Divorce can be a highly emotional process, in part because it can also affect each spouse’s legal and property rights for years to come. How a couple’s assets are divided can affect where the former spouses live, their financial stability, and the new household budget for each of them. Divorce appeals are useful for fighting to overturn an unfair outcome related to formerly shared property or assets. A knowledgeable divorce lawyer from Colorado Divorce Law Group may be able to explain the impact of divorce appeals on property and asset division in your case. Consider calling (720) 593-6442 to schedule a consultation.
Colorado is an equitable distribution state. This means that, when spouses divorce, the court divides the property in a way that is fair but not necessarily equal. Alternatively, the spouses can enter a written agreement regarding asset division and other matters related to their divorce and ask the court to apply the terms of this agreement to their divorce decree. If there is an appeal, it will probably be based on a decision the court made regarding property division rather than an agreement the spouses voluntarily signed.
When the court divides property, it first distinguishes separate property from marital property. Only marital property is subject to division during a divorce. The court considers several factors, according to the American Bar Association, to determine how to divide the property fairly, including the following:
According to Colorado Revised Statutes 14-10-113 (disposition of property), the court should assign each spouse his or her separate property and divide marital property without consideration to any marital misconduct. Under the factors listed above, the only way that marital misconduct would be considered is if the spouse’s conduct resulted in a decrease or depletion of the value of separate property. For example, the court could consider if a spouse intentionally damaged or wasted separate property.
Separate property is not subject to division during divorce and generally includes the following:
Marital property is generally any property that either spouse acquires during the marriage that is not separate property. This categorization may apply regardless of the title held to the property, including whether it is titled in any of the following ways:
Marital property also includes the increase in value of separate property. For example, if a spouse owned real estate worth $150,000 before the marriage and it is valued at $200,000 at the time the assets are divided, the extra $50,000 in value would be considered marital property and be subject to division. This applies even when the other spouse did not improve the property, pay for it, or do anything to directly lead to the increase in the property’s value. If a spouse wants the court to consider any property acquired after the marriage as separate property, that spouse has the burden of showing that it is separate property according to the criteria listed above.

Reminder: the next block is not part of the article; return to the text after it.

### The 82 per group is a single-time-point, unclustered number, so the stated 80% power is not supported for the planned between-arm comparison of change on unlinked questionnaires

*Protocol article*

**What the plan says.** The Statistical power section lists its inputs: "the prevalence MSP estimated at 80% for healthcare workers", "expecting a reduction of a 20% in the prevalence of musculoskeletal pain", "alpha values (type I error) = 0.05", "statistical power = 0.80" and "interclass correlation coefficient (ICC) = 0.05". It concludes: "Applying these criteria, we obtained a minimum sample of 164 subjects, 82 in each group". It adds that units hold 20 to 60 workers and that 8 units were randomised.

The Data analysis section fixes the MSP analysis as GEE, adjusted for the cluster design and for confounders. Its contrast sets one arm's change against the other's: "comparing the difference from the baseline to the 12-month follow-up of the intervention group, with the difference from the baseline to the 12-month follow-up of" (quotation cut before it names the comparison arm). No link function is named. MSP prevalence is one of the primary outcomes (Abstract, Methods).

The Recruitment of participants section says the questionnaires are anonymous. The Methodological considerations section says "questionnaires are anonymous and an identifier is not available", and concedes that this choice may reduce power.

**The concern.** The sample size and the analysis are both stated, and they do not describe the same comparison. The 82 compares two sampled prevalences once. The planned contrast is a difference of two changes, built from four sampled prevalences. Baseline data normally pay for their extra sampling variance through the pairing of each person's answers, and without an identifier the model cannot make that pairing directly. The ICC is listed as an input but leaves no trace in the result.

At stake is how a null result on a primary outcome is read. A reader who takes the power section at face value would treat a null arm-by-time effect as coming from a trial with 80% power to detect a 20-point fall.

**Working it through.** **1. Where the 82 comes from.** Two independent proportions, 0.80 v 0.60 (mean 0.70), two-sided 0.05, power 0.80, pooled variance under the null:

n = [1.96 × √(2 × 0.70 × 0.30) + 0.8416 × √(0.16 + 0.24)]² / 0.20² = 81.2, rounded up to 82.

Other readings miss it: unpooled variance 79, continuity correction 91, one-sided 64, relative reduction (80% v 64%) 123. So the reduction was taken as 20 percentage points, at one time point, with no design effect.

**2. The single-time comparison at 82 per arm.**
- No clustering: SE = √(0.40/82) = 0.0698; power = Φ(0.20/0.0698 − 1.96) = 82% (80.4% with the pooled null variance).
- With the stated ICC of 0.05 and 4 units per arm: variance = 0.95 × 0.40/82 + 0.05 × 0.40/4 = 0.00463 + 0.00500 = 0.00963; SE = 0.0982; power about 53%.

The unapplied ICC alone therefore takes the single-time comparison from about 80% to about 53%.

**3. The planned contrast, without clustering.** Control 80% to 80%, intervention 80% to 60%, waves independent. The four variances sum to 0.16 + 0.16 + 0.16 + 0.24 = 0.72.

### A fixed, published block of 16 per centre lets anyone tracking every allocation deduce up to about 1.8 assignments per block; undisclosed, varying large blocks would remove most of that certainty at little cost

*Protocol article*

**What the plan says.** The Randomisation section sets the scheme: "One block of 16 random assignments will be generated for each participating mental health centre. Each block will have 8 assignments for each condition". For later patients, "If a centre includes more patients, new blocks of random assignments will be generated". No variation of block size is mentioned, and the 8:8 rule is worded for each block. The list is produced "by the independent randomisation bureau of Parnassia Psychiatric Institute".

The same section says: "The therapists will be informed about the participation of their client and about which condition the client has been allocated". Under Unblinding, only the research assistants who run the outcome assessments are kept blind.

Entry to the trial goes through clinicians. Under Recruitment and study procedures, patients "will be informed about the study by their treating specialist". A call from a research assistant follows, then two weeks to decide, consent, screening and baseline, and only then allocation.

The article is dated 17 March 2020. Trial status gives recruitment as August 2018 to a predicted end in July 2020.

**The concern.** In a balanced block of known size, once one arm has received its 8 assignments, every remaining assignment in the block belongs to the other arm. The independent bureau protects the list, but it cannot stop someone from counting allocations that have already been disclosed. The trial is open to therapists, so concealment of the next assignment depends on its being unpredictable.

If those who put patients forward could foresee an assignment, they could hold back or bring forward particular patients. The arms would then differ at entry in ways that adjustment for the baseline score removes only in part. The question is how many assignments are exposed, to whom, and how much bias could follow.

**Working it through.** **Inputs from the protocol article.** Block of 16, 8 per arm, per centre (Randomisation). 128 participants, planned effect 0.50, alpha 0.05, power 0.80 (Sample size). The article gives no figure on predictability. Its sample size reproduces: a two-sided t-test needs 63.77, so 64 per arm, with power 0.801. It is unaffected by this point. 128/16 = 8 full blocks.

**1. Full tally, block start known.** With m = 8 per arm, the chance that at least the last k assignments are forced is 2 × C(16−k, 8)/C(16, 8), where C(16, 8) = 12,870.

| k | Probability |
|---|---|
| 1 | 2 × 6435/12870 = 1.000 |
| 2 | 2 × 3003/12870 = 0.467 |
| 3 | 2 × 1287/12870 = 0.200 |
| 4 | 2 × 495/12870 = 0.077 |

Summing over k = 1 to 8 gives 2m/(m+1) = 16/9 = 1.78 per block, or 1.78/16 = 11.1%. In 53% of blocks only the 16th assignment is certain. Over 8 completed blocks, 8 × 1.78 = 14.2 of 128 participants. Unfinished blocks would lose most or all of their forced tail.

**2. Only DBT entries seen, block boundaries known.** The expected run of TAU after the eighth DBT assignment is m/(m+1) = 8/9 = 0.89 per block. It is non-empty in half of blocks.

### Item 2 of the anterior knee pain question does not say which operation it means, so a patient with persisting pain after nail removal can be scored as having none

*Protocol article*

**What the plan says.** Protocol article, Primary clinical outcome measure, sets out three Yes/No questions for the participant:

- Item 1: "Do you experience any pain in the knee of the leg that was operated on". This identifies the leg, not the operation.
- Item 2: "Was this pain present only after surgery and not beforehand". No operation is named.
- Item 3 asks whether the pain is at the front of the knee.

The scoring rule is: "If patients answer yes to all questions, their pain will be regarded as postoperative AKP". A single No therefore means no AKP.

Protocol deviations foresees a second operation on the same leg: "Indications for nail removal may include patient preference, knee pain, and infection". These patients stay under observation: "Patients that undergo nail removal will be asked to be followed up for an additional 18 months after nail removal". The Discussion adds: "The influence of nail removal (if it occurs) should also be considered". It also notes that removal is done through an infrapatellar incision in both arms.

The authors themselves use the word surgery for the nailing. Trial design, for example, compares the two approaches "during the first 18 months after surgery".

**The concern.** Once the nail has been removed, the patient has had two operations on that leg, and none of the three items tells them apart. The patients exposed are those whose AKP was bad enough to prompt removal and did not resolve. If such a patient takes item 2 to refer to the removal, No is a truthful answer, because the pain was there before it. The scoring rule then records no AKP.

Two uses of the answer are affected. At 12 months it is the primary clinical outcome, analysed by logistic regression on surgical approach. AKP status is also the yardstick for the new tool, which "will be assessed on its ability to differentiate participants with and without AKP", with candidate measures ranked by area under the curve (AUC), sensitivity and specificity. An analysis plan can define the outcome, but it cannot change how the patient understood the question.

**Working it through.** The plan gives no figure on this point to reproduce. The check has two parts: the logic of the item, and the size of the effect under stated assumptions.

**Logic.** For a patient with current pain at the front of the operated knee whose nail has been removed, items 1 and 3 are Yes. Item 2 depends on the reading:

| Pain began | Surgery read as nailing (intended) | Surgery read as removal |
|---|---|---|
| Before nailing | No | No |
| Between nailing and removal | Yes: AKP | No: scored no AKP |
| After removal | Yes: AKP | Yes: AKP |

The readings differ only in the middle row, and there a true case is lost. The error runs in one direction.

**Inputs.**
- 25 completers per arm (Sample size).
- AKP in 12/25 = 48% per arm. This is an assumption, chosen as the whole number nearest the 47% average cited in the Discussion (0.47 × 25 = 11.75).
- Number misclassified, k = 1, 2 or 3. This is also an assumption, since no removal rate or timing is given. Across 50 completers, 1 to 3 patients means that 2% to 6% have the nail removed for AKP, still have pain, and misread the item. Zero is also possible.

One of the difficulties in divorce appeals is overcoming the assumption that the trial court made the right decision. In Colorado, divorce courts are advised to make asset division decisions as they deem just after they consider the relevant factors. The trial court is usually assumed to be in the best position to make decisions about property and assets because the judge directly receives evidence and can evaluate the credibility of witnesses.
If either spouse is dissatisfied with the court’s decision, they may be able to appeal. However, it is important for spouses to understand that they cannot appeal simply because they did not get the outcome they wanted. Instead, Colorado law requires that a party be able to show that the trial court made an error that affected the decision. Additionally, this error must have been raised at the trial level, such as objecting during the divorce trial. The error must also be of a nature that adversely affected the rights of one of the parties, or it can be considered a harmless error under the law. Examples of errors that could give rise to a divorce appeal in Colorado include:
The state of Colorado provides a limited amount of time to file an appeal after a ruling at the trial level. Additionally, the plaintiff who files the appeal is responsible for preparing the record. The experienced attorneys at the Colorado Divorce Law Group handle divorce appeals and may be able to discuss your particular situation and options. Appellate attorneys serve a much different role than trial attorneys, reviewing any mistakes made at the trial level and preparing legal arguments for the appeal.
Divorce can be a complex and emotional process. If you have questions about asset division or divorce appeals, you can speak to an experienced divorce lawyer. A knowledgeable lawyer at the Colorado Divorce Law Group may be able to review your situation, explain how Colorado divorce law applies, and advise you of your legal rights and options. Consider calling (720) 593-6442 to schedule your confidential case review today.